Sampling Suit Targets Vast Array Of Industry Players
Michigan-based Bridgeport Music Group (comprising publishing companies Bridgeport Music and Southfield Music and label arms Westbound Records and Nine Records) has filed a copyright infringement suitMichigan-based Bridgeport Music Group (comprising publishing companies Bridgeport Music and Southfield Music and label arms Westbound Records and Nine Records) has filed a copyright infringement suit against more than 800 defendants, including music publishers, copyright administrators, record labels, and performing rights organizations.
The suit, filed May 4 in the U.S. District Court of Tennessee, alleges that the defendants each had a hand in the production or distribution of rap songs that feature sampled elements of recordings or compositions owned by Bridgeport, and that Bridgeport has not been properly compensated for the use of the samples. Bridgeport's publishing and master recording catalogs includes significant material originally written and performed by George Clinton with his Parliament and Funkadelic outfits, both of which have long served as popular sampling sources for hip-hop artists.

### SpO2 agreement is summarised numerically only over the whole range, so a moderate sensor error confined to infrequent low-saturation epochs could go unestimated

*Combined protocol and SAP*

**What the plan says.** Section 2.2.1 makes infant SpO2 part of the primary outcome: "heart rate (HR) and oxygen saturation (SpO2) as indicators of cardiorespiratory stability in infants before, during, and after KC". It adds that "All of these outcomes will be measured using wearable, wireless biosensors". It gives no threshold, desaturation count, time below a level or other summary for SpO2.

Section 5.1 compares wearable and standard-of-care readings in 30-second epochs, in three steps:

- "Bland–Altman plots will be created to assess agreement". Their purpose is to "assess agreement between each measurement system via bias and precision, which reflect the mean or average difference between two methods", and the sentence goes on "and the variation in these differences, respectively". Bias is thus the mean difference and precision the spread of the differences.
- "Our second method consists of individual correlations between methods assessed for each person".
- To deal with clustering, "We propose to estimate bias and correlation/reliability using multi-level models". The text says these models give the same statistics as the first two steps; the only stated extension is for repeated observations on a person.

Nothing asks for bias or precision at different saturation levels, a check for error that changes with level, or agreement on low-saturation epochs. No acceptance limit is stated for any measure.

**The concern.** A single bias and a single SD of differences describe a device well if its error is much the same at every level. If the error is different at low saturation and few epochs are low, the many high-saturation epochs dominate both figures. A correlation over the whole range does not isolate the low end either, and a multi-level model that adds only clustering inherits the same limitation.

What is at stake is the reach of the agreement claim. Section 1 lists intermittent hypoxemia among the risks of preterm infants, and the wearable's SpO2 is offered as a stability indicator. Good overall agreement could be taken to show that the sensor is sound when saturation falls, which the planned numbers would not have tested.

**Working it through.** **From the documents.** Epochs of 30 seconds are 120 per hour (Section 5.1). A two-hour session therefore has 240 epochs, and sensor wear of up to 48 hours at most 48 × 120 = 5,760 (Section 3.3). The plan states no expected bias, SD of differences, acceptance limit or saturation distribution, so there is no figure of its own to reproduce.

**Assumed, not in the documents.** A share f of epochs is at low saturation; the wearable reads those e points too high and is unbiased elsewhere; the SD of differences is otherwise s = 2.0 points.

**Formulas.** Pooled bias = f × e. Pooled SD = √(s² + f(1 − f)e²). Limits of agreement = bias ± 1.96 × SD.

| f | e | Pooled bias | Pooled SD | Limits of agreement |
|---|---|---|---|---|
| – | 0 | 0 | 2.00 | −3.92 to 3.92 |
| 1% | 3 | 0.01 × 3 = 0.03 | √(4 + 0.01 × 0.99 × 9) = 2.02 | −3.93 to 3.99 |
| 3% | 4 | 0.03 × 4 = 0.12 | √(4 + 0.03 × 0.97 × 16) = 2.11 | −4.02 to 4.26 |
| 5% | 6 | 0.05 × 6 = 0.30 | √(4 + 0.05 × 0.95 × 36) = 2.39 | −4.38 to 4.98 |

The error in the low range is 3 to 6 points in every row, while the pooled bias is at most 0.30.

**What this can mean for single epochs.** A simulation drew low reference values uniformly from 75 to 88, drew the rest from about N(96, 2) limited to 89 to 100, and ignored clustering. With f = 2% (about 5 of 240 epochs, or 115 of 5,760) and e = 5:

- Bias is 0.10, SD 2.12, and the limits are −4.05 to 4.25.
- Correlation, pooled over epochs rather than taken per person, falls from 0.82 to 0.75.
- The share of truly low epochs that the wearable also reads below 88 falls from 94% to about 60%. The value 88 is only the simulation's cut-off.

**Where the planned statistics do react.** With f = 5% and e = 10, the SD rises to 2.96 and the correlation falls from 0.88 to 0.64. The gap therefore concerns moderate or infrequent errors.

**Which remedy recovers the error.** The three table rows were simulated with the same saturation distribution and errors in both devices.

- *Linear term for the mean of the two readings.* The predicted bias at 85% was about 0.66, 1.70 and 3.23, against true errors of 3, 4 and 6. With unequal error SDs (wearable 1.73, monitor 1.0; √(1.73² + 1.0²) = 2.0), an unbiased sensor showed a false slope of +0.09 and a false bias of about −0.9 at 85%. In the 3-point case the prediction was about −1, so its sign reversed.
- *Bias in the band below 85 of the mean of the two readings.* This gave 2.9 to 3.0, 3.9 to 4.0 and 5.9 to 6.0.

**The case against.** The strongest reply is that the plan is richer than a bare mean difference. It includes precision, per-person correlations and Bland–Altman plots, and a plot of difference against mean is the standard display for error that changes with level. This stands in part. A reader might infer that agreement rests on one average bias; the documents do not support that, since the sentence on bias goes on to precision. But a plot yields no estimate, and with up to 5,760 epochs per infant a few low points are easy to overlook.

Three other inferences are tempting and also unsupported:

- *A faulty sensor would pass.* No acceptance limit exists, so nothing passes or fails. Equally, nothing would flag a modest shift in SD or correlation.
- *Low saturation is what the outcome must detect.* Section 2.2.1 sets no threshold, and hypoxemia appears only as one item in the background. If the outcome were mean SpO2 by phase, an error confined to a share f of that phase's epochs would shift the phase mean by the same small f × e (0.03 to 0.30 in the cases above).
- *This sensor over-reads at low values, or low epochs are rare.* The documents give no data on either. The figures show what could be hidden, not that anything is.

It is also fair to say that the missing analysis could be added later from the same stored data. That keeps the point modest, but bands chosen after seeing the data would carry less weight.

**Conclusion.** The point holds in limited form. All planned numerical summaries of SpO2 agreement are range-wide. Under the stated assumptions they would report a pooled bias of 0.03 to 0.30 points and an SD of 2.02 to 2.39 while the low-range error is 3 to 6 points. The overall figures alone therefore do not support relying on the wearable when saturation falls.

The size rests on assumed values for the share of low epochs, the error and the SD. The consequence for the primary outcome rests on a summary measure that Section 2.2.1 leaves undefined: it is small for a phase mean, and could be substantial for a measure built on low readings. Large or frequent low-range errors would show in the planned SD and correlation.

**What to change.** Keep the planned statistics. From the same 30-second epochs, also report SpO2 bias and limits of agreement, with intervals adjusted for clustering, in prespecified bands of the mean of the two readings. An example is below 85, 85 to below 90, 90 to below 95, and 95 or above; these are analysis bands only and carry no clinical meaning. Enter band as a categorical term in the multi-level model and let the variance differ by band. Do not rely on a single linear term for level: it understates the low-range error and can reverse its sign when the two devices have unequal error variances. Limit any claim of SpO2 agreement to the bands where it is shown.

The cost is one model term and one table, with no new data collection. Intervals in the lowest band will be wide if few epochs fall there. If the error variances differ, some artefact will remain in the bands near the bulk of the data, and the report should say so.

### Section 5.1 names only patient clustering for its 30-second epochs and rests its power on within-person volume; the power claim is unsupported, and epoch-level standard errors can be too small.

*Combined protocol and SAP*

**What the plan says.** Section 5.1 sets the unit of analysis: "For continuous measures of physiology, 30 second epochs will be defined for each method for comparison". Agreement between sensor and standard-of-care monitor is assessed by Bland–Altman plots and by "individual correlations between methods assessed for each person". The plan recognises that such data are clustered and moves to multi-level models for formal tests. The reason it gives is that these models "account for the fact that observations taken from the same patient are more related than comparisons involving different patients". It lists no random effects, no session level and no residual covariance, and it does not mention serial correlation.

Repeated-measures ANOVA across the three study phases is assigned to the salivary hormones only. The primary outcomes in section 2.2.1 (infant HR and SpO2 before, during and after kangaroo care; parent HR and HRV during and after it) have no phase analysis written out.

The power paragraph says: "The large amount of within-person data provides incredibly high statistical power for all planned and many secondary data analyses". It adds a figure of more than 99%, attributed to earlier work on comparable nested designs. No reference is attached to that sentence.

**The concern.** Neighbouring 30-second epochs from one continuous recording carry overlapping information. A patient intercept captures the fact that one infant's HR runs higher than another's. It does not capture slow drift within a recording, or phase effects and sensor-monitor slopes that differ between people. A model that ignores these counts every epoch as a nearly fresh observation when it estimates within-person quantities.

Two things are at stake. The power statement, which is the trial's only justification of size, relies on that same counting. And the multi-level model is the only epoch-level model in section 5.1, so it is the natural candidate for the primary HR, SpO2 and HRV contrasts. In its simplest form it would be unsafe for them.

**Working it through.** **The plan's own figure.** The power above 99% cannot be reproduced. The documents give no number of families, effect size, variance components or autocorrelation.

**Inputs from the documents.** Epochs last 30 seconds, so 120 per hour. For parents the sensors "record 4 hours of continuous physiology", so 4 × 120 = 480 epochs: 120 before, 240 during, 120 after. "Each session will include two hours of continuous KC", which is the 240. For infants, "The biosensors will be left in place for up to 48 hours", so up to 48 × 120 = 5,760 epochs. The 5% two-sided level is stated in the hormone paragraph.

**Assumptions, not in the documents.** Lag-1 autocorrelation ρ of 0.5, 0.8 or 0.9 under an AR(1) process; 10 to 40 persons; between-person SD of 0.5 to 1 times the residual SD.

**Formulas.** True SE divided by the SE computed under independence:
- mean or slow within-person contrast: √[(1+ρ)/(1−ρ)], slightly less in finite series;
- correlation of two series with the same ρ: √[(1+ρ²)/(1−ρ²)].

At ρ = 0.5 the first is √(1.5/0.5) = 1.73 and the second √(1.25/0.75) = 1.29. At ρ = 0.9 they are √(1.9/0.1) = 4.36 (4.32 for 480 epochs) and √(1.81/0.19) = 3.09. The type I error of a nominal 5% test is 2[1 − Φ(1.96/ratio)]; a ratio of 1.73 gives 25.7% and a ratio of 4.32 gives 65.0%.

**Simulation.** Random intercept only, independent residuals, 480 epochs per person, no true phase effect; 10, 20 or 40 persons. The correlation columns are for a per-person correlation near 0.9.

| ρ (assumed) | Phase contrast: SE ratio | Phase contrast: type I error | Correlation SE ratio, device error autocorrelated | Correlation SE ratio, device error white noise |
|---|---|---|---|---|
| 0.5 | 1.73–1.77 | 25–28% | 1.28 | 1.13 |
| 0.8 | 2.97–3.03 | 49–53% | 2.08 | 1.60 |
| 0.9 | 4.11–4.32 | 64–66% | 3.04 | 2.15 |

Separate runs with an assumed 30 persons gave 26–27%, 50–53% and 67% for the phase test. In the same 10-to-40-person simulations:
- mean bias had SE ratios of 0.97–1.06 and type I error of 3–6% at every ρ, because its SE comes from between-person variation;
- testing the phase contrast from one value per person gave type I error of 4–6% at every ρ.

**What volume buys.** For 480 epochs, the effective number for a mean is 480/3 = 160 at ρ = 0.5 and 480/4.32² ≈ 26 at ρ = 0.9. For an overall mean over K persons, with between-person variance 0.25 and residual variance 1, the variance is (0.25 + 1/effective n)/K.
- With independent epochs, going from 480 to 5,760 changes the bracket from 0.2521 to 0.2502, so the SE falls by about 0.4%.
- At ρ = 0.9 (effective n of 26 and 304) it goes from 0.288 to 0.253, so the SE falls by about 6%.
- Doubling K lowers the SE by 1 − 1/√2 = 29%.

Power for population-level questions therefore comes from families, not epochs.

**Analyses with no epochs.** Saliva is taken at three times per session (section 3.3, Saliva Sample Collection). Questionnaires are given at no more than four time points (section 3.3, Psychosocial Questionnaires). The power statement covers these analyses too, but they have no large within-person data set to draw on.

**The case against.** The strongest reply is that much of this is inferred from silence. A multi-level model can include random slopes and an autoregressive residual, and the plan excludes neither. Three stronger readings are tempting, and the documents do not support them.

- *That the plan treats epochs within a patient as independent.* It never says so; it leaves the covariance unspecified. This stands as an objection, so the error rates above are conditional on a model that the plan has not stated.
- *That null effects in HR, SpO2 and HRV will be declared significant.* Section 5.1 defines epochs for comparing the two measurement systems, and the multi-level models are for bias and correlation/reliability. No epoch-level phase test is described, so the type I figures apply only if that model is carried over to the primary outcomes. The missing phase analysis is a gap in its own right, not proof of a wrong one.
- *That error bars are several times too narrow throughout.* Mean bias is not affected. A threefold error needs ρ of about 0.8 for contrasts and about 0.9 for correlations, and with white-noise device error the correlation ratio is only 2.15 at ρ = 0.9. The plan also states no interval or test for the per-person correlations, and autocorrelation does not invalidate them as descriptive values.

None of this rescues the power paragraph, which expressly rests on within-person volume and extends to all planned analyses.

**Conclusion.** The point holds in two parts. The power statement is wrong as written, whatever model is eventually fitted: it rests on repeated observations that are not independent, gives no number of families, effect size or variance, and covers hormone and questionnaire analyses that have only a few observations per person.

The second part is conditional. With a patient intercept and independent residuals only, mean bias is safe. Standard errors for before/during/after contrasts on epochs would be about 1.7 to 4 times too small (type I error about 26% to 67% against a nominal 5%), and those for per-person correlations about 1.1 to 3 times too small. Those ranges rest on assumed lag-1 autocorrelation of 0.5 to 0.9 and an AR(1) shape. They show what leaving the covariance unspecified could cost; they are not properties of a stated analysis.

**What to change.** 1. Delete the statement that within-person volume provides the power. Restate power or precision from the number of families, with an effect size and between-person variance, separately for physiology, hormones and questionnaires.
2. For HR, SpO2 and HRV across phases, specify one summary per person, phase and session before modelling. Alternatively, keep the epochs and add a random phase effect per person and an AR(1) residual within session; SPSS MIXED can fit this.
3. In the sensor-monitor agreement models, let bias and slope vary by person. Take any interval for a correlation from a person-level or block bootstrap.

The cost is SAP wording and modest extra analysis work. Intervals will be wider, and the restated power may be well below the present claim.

Bridgeport's attorneys are seeking damages in the form of profits derived from the sale or licensing of the sample-laden material, plus up to $150,000 worth of statutory damages for each count against the defendants, including BMG Entertainment, EMI Group, Sony Music Entertainment, Universal Music Group, Warner Music Group, and BMI.
Clinton sued Bridgeport in 1999, attempting to reclaim the rights to the music he wrote between 1976 and 1983. In January of this year, a U.S. District Court judge in Tallahassee, Fla., ruled in favor of Bridgeport, barring Clinton from profiting from the songs. That suit also claimed Clinton's catalog had been sampled by rap artists without proper payment.
Calls to the five major labels resulted in no official comment at deadline.